This Is Exactly How Many Hours Of Sleep You Need—And Why
We all know how it goes. You need eight hours of sleep a night in order to stay healthy and happy. Right?
Well, it’s not technically wrong, but it might not be right, either. The idea that every person needs to have eight hours of shut eye in the evening is a longheld one, but in recent years it has had a solid debunking.
According to Dr Michael Breus, one of the world’s leading sleep experts, eight hours of sleep isn’t going to be the magic number for every single person. He himself only sleeps for six and a half hours every night, while his wife stretches out for two more hours in bed. Everyone is different, basically, and we all have different sleep needs. Some people need up to nine hours of sleep, others can make do on seven. It most definitely isn’t one size fits all.
In order to find out just how much sleep you need of an evening, figure out your usual wake up call, and count back seven and a half hours from there. The average person should be getting about seven and a half hours of sleep, so see how that works for you. Finding out how much sleep you need is all a matter of trial and error. Do you feel rested when you wake up the next morning? Are you rising just before your alarm goes off, or are you snoozing it multiple times before dragging yourself out of bed?
If it’s the latter, you might need more sleep. If it’s the former, then congratulations, you’ve just worked out how much rest you need each evening and you can plan your nights according. A note: you’re going to need to try this out for a week or maybe even two in order to discover what is best for you.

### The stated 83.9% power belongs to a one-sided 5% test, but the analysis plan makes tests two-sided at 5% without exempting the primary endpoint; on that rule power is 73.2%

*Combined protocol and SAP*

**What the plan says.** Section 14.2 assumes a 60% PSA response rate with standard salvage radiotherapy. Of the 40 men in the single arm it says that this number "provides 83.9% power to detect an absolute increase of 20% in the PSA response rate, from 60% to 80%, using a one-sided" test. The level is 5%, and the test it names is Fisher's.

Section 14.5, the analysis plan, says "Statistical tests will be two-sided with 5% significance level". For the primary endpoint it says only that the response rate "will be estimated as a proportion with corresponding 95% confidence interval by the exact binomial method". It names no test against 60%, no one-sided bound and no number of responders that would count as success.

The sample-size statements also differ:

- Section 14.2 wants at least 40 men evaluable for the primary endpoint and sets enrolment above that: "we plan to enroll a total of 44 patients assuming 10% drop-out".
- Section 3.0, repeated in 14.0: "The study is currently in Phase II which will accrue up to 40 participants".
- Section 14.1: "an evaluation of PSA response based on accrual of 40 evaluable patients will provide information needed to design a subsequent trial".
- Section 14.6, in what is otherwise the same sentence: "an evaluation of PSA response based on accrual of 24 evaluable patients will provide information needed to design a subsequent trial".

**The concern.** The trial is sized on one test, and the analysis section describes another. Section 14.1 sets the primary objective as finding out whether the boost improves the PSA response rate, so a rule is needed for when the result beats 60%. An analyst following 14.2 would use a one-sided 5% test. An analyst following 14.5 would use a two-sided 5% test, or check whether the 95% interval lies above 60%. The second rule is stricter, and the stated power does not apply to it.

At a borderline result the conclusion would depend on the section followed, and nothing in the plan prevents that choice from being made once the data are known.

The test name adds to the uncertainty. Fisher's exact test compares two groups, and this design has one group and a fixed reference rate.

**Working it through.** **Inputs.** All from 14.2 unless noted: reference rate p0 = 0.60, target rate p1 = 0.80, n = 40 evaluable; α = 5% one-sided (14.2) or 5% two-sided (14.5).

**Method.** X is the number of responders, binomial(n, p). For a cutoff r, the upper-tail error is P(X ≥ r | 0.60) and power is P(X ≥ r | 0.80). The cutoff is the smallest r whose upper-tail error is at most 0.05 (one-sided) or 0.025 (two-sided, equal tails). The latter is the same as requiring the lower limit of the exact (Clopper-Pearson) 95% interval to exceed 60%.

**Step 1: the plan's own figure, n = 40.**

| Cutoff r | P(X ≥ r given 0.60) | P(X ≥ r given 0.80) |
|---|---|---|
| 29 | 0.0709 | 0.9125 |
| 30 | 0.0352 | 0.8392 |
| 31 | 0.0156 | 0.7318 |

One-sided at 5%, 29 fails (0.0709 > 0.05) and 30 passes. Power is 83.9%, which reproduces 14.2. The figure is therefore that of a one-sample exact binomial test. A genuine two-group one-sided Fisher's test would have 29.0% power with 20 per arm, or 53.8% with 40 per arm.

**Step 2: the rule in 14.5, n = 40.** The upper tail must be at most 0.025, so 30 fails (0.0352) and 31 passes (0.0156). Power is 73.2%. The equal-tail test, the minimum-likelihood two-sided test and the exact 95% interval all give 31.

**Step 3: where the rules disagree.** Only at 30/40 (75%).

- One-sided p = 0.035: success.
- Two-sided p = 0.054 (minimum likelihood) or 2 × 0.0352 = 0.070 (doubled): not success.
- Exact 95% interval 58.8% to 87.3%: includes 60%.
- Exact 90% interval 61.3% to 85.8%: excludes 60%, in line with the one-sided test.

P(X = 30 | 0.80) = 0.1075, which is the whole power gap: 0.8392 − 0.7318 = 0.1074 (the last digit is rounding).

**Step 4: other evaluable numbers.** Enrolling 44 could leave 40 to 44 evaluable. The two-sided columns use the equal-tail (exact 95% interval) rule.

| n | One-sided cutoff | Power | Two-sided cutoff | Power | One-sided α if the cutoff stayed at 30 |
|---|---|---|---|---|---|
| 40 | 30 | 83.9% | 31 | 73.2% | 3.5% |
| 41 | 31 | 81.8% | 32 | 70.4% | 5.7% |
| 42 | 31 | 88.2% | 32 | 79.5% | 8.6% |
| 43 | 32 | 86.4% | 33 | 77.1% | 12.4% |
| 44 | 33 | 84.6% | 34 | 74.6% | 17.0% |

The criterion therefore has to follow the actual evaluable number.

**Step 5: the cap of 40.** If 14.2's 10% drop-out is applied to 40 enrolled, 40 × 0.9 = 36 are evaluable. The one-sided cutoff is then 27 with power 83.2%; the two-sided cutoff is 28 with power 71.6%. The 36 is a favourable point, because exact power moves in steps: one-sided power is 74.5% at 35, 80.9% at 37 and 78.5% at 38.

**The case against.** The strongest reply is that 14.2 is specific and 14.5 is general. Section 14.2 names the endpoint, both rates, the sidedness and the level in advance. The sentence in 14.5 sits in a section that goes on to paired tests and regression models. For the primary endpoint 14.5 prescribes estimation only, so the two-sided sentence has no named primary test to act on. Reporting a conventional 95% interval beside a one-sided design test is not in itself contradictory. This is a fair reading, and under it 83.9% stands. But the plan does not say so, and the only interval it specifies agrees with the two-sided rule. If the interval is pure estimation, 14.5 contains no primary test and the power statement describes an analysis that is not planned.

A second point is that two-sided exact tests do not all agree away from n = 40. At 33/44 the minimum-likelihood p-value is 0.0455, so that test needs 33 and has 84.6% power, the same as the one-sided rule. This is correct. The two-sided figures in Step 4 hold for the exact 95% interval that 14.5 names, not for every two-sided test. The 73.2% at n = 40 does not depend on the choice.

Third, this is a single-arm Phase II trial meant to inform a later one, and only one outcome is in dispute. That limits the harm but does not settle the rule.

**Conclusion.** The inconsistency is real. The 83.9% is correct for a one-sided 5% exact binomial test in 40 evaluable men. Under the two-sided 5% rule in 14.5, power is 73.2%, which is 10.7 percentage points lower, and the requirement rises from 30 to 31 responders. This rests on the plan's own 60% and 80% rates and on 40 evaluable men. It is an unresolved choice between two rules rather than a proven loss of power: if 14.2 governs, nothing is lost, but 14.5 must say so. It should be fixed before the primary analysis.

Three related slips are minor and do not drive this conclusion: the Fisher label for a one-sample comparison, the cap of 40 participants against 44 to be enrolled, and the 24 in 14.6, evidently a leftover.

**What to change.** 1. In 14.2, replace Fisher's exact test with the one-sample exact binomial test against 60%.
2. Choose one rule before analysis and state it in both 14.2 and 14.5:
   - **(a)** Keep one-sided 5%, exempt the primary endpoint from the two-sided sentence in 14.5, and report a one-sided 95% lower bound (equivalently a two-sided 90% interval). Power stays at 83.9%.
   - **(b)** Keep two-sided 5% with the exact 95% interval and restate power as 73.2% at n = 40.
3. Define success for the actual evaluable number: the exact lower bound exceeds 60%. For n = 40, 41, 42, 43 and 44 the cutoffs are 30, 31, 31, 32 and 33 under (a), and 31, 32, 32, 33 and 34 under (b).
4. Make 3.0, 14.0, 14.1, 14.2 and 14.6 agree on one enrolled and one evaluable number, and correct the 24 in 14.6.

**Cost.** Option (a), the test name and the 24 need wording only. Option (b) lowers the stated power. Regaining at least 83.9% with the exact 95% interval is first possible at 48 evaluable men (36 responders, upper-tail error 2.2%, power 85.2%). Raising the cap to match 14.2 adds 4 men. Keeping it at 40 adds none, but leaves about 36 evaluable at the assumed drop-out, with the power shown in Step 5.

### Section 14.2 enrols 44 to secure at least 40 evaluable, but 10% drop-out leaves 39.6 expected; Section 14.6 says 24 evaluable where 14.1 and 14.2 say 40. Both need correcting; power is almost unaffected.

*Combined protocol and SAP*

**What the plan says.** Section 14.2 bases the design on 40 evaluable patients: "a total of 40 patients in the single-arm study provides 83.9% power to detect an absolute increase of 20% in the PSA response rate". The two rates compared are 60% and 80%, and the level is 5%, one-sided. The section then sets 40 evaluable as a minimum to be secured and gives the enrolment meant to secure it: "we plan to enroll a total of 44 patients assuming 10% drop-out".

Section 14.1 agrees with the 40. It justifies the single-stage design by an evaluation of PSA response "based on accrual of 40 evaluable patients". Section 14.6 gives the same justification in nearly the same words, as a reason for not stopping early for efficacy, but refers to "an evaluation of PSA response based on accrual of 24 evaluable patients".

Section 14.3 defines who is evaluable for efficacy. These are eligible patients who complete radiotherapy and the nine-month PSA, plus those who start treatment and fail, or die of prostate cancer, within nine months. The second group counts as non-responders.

The reason Breus has settled on seven and a half as the sweet spot for most people is that your body is supposed to go through five 90 minute sleep cycles over the course of an evening. During those sleep cycles, your cells are regenerating, your immune system is strengthening, your skin is resurfacing and your muscles and recuperating. In short, your body is healing. You’re also dreaming, lots and lots of dreaming, though whether you’ll remember any of it when you wake up the next morning is a different question altogether.
In order to feel properly and truly rested, you need to process through four or five sleep cycles a night, which is why you need seven and a half hours of sleep. If you’re not getting that much, you will continue to feel exhausted until you balance out your sleep debt and have a few nights in a row during which you complete five sleep cycles.
So, getting that seven and a half hours of sleep is important. But what can you do to make it a bit easier? One thing is to set up a clear and easy-to-follow sleep hygiene protocol. That means that you have a routine when you go to bed, whether it involves putting technology away and steering clear of the blue light before getting into bed, or a little bit of quiet meditation. Good sleep hygiene can also include a diet that avoids stimulants or heavy, disruptive food before bed, too. Having a good quality bed, mattress and sheets helps too.
Once the going to bed portion of sleep hygiene is taken care of, all that’s left to do is see how you feel the next day. If you got seven and a half hours of sleep and you can’t get out of bed then we have a problem. Give yourself another 15 minutes in bed, and then another, and then another if you need it: keep increasing until you feel like you’re getting enough sleep the next day.
But what about if you’re getting out of bed without being forced and waking up before your alarm? If you feel clear and collected, ready to tackle the day, and don’t need to fill your body with legal stimulants in order to do so, then well done. You’re getting enough sleep. Now the only thing left is to keep it that way. Easier said than done, right?
If you are concerned about your health, wellbeing or sleep, your first port of call should be your GP, who will advise a correct treatment plan.
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